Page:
A message to all MP’s who applauded Hilary Benn’s speech from Nathan Mcilroy
Hilary Benn’s impassioned speech won over new admirers from all sides of the house (aside from the ‘terrorist sympathisers’). It was a camp performance of measured oration, Shakespearian in scope and Grecian in its foreboding. But what about its content?
Comparing bombing campaigns in Syria to joining the International Brigade in the Spanish Civil War is a very ominous parallel. Especially when you consider that it was the Nazi’s who led the aerial attacks in Spain which became the prelude for WWII. But of course – now isn’t the time for history lessons, now is the time to wrap ourselves in the flag and write obituaries onto the side of precision strike missiles. After all, we are under attack.
For a lot of people, rejecting last night’s vote was not about pacifism (the new extremism), they were rejecting the notion that Britain should bomb for bombing’s sake with no discernible plan, just so politicians can grandstand on the world stage. For many others, the shame of past British involvement in the Middle East is enough reason to stay well away and instead chase and stifle the money trail right back to the Saudi’s, Turks and of course the weapon selling Brits (spoiler – I’m in that camp). Nevertheless, there are valid arguments for some military action. Just not from the Xbox controlled drones of the RAF.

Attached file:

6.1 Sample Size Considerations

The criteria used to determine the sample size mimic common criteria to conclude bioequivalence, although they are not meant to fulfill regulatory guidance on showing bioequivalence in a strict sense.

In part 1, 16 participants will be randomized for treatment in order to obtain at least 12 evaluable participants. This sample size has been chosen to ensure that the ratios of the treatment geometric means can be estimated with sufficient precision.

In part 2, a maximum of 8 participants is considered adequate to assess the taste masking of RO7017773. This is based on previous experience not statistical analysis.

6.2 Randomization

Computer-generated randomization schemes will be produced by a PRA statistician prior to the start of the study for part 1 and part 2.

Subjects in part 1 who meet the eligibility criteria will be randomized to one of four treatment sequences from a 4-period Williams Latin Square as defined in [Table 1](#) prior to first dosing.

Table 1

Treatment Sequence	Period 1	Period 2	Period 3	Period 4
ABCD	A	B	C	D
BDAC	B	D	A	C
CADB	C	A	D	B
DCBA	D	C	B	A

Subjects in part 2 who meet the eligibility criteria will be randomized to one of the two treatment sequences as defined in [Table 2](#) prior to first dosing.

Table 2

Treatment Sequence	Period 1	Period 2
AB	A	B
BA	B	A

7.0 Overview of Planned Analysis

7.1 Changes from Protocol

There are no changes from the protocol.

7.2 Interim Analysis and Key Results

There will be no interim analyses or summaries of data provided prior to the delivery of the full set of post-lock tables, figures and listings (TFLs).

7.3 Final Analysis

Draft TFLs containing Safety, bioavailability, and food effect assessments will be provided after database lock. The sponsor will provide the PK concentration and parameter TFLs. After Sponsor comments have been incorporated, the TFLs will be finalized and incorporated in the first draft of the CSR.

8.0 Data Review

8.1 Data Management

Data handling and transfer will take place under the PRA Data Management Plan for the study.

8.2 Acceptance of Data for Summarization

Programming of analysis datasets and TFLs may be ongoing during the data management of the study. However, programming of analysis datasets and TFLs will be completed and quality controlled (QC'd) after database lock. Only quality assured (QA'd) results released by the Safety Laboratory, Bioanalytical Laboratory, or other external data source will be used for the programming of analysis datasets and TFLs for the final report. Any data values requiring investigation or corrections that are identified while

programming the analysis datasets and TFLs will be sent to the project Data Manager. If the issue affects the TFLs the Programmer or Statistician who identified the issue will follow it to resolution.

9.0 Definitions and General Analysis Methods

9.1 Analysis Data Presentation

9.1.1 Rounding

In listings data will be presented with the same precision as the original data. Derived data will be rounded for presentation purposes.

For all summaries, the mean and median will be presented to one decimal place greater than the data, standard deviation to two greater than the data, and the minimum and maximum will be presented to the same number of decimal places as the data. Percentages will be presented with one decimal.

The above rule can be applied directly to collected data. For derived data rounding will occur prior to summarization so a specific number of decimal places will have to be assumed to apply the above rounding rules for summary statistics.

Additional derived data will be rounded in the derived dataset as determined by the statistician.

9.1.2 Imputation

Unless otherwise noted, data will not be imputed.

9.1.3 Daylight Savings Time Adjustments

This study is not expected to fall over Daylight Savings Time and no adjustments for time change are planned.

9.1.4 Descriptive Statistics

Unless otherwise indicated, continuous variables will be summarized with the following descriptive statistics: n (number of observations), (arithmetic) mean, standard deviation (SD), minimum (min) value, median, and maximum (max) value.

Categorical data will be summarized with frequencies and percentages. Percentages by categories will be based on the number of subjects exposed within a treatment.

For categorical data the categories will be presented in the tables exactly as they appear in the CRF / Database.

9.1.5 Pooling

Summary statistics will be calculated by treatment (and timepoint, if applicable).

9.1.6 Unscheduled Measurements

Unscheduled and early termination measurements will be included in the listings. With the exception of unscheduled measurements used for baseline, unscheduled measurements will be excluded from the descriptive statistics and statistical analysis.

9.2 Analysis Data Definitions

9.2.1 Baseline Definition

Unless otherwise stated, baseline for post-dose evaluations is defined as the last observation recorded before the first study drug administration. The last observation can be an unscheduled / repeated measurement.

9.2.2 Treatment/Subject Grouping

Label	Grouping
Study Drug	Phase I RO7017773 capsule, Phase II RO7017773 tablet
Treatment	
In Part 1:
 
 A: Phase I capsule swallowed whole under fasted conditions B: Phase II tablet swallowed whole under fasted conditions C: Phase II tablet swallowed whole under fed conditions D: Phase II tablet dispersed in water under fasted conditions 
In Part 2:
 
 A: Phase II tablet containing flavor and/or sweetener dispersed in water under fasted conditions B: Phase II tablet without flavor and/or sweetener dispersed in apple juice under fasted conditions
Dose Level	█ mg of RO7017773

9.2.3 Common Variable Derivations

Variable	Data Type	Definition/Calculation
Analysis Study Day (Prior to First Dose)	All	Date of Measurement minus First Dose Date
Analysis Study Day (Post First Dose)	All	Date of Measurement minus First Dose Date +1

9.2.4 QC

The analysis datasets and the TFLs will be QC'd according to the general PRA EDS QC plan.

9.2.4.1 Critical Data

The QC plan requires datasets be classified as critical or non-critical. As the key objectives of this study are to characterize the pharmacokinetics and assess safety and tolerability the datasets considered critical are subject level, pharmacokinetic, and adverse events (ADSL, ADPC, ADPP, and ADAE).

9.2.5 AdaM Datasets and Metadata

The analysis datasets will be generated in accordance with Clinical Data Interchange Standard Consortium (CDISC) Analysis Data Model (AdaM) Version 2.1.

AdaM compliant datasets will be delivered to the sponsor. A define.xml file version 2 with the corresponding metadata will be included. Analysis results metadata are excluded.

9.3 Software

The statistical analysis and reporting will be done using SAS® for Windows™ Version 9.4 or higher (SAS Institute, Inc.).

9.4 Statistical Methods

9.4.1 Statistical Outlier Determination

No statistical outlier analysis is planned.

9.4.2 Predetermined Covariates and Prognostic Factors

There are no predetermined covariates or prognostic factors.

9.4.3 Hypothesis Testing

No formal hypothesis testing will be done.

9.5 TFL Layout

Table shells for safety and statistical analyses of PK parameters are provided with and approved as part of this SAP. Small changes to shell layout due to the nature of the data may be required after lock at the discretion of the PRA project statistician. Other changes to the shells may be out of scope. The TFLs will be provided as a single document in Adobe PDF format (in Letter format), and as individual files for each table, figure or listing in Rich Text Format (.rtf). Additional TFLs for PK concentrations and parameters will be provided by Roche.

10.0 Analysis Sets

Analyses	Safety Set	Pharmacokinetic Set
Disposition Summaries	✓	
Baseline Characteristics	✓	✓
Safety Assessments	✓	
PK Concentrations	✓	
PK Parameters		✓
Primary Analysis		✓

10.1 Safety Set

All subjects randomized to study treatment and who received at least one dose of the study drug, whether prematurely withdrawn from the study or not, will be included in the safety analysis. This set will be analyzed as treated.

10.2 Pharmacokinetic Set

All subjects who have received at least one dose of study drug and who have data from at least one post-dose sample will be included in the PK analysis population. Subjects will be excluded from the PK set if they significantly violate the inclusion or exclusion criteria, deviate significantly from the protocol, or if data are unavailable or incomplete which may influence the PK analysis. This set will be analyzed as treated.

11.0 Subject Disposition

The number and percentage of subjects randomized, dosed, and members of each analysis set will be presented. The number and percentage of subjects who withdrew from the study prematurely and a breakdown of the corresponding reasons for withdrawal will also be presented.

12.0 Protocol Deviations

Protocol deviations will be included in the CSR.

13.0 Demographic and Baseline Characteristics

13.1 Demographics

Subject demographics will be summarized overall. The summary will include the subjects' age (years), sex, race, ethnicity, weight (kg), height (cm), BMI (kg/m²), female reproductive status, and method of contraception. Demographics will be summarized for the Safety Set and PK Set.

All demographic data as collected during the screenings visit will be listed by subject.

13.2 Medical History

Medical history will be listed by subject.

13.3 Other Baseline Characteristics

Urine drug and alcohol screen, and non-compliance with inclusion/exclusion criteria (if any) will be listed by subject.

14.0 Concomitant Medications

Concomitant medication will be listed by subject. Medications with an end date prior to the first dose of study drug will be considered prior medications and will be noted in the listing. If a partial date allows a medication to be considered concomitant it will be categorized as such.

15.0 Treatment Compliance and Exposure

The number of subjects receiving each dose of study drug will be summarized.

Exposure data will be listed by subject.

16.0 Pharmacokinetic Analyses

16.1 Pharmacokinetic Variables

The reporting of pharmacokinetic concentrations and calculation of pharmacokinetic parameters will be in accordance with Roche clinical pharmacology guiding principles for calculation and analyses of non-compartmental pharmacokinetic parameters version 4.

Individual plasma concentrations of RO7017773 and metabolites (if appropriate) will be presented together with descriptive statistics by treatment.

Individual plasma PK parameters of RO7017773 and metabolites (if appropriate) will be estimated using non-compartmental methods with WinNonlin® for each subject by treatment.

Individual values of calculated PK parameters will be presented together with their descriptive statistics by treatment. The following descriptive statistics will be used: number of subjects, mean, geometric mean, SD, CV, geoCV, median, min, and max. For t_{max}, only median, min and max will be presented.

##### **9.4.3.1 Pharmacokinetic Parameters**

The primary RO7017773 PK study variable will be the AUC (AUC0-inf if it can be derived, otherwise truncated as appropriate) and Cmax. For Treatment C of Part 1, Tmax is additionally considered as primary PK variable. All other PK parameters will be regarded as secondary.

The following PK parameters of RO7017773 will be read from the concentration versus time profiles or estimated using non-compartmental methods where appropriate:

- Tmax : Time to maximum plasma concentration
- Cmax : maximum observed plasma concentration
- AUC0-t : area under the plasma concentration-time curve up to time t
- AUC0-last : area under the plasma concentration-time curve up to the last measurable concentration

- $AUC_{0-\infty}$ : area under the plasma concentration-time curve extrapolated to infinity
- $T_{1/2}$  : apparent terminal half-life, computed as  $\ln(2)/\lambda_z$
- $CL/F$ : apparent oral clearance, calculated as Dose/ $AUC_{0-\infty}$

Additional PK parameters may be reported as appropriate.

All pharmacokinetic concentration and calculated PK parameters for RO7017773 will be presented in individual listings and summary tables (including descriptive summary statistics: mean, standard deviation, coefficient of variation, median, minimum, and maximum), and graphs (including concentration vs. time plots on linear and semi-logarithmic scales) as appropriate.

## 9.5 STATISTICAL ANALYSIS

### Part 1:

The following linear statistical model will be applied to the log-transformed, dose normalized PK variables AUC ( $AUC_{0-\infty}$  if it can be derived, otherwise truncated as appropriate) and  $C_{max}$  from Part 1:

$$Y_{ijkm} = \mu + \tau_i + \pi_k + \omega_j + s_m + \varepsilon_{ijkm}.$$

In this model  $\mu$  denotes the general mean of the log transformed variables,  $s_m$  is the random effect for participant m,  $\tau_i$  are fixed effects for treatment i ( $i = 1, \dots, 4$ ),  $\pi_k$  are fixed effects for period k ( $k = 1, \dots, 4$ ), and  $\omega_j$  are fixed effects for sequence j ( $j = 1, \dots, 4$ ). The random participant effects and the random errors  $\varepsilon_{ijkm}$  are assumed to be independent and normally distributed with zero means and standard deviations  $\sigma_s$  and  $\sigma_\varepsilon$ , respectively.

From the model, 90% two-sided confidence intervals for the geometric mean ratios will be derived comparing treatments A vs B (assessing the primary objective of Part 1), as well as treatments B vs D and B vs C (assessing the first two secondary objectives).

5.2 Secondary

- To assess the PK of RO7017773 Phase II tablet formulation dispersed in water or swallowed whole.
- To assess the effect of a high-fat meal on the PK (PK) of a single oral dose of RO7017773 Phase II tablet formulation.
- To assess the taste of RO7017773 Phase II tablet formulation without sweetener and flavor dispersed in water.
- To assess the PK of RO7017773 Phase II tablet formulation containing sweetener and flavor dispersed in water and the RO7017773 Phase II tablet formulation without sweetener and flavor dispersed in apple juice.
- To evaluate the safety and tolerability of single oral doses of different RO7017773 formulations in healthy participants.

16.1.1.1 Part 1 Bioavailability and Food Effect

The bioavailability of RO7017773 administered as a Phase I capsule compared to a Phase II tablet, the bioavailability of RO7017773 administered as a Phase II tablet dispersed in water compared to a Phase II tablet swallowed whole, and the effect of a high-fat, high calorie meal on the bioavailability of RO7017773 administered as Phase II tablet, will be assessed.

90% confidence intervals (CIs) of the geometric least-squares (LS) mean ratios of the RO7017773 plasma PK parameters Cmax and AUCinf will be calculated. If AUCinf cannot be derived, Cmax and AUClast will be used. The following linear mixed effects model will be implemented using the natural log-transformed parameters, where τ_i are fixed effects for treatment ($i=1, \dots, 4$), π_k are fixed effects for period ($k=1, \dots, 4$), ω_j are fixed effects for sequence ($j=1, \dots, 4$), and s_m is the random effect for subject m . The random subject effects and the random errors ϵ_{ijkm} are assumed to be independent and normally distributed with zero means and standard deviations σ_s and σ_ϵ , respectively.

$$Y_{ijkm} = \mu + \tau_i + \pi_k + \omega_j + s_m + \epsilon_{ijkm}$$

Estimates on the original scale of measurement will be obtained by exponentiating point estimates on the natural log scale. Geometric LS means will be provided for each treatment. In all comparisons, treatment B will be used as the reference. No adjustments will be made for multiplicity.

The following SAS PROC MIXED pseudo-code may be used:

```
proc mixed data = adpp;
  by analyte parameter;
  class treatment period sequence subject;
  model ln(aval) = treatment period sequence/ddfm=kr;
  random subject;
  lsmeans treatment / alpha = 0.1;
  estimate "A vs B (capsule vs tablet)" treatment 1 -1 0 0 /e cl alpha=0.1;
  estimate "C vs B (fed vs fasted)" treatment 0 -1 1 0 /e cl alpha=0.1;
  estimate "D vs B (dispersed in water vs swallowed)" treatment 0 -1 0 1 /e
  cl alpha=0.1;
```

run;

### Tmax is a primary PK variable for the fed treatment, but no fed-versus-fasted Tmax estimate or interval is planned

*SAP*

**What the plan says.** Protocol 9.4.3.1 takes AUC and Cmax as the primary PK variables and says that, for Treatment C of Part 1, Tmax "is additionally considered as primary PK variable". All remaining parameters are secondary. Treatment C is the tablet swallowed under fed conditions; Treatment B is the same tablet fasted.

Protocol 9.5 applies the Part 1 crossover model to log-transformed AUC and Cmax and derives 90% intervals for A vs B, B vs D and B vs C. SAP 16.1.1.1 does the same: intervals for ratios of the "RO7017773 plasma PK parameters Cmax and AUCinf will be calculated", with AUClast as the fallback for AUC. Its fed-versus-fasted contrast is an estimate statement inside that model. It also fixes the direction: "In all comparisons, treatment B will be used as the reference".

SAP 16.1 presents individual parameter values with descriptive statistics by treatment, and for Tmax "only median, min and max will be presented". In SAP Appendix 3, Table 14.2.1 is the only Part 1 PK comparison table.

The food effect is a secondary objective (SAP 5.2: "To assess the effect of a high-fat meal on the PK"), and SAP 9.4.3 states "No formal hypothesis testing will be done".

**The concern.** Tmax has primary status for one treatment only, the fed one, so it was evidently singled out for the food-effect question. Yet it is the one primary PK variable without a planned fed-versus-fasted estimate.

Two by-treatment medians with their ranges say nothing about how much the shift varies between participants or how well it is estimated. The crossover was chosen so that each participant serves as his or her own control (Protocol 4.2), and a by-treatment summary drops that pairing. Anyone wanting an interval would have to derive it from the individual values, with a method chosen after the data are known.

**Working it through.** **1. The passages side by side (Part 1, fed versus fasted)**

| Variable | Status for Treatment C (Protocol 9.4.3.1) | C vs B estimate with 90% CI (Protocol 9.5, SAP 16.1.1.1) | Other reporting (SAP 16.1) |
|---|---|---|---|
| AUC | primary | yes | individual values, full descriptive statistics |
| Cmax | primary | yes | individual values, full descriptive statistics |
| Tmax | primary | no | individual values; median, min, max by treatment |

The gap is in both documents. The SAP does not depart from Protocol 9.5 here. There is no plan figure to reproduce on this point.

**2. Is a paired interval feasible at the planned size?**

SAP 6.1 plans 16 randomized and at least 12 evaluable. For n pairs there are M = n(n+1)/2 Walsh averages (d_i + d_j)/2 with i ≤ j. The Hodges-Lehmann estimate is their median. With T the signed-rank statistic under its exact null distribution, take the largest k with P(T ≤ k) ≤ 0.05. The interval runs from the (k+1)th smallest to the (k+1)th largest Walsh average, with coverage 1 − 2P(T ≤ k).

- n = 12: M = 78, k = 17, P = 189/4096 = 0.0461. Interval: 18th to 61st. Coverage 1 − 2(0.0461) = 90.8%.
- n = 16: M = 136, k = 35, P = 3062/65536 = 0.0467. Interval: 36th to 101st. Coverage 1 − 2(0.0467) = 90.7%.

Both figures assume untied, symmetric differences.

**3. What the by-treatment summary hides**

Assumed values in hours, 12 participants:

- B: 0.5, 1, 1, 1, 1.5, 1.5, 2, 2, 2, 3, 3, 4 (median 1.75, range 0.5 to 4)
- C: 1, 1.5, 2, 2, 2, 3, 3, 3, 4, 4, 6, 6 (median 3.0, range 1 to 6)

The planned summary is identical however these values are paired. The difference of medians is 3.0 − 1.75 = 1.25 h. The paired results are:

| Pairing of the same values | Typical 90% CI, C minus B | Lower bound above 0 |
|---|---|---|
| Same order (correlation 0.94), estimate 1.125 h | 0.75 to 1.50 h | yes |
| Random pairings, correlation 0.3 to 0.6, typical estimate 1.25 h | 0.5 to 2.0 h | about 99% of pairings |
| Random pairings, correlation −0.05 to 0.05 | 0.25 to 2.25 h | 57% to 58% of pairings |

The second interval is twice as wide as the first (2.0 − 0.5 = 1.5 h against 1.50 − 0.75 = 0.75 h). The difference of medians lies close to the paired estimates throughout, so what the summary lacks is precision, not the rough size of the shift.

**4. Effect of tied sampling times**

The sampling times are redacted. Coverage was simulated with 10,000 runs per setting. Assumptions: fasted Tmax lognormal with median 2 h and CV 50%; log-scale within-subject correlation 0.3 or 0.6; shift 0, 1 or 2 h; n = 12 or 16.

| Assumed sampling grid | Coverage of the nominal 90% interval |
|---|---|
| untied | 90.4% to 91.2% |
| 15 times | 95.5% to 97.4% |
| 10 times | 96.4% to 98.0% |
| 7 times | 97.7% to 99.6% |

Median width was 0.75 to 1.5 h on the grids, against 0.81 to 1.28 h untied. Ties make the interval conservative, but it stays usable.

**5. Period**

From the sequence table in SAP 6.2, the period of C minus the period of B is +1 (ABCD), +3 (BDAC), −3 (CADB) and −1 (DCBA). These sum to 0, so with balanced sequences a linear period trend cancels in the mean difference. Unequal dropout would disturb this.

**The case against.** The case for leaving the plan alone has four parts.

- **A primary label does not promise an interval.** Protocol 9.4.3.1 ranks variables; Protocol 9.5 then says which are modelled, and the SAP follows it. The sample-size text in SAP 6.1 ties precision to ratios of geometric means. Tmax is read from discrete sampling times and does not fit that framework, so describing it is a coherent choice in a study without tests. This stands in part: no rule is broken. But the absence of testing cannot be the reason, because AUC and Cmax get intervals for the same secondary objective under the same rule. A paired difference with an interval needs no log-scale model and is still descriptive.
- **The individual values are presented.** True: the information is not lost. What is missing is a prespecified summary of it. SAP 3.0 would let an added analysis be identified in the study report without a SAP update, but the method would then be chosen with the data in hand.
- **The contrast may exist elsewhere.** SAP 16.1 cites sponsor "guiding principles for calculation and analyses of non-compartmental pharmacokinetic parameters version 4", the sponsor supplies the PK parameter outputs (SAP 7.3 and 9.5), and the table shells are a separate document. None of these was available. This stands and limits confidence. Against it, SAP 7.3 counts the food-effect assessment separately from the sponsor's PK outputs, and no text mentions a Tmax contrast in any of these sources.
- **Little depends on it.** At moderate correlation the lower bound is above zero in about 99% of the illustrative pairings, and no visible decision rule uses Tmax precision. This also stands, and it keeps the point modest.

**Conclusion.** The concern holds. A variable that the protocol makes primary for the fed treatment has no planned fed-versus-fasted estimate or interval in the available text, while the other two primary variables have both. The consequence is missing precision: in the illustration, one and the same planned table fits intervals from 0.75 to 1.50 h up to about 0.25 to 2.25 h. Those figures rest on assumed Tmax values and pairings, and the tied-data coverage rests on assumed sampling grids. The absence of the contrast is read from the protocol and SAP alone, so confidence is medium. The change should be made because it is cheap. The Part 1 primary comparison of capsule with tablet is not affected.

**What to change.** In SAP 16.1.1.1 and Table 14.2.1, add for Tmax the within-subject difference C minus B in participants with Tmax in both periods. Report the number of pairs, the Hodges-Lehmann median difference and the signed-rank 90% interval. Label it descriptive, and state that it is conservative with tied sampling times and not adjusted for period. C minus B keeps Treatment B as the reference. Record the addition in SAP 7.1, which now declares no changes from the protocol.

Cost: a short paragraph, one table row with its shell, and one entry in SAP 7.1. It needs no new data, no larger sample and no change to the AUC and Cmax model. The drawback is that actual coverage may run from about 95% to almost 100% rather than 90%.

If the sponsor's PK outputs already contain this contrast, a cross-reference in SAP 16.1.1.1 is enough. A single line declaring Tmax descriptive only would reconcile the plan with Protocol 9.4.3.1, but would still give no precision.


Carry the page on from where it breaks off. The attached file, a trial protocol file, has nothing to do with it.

There have been a number of Westerners going to fight alongside the Kurds, including ex British serviceman and British Muslims. Crucially, their presence has been ignored in the hysteria of the press, who seem intent on giving the crusading narrative of East against West a basis in fact. Kurdish forces have been requesting airstrikes from Western powers for the past 6 months. They protect a border of around 650 miles and there’s a strong case that they should get the support they need. Nevertheless, there are few targets left that Assad’s barrel bombs and Russian and US airstrikes haven’t vaporised already. Do Britain honestly think more bombing will help ordinary Syrians when they already have that to contend with? Last time I checked there was also a global refugee crisis to sort out and more destabilisation doesn’t seem like such a wise move. Then again, a week is a very long time in politics.
Last year, a group of misguided schoolgirls fled the country to eat Nutella with jihadists drawing the full ire of the nation’s press. In the same week, a 17 year old from Tottenham called Silhan Ozcelik was stopped en route to Turkey, trying to join the PKK (Kurdistan Workers Party) but there were few column inches devoted to her. That’s the same PKK who have kicked seven shades of shit out of ISIS wherever they’ve crossed them. They’re also the same PKK that are on the British terror threat list because Turkey, a British ally, likens all Kurdish forces to revolutionary insurgents. She was detained upon her return and has been in Holloway prison ever since. If this was the 1930’s she might have been commended by Orwell and Hemmingway for standing up to the ‘denial of human rights and for justice’. Instead she’s branded a terror threat which is why the double standards are so baffling.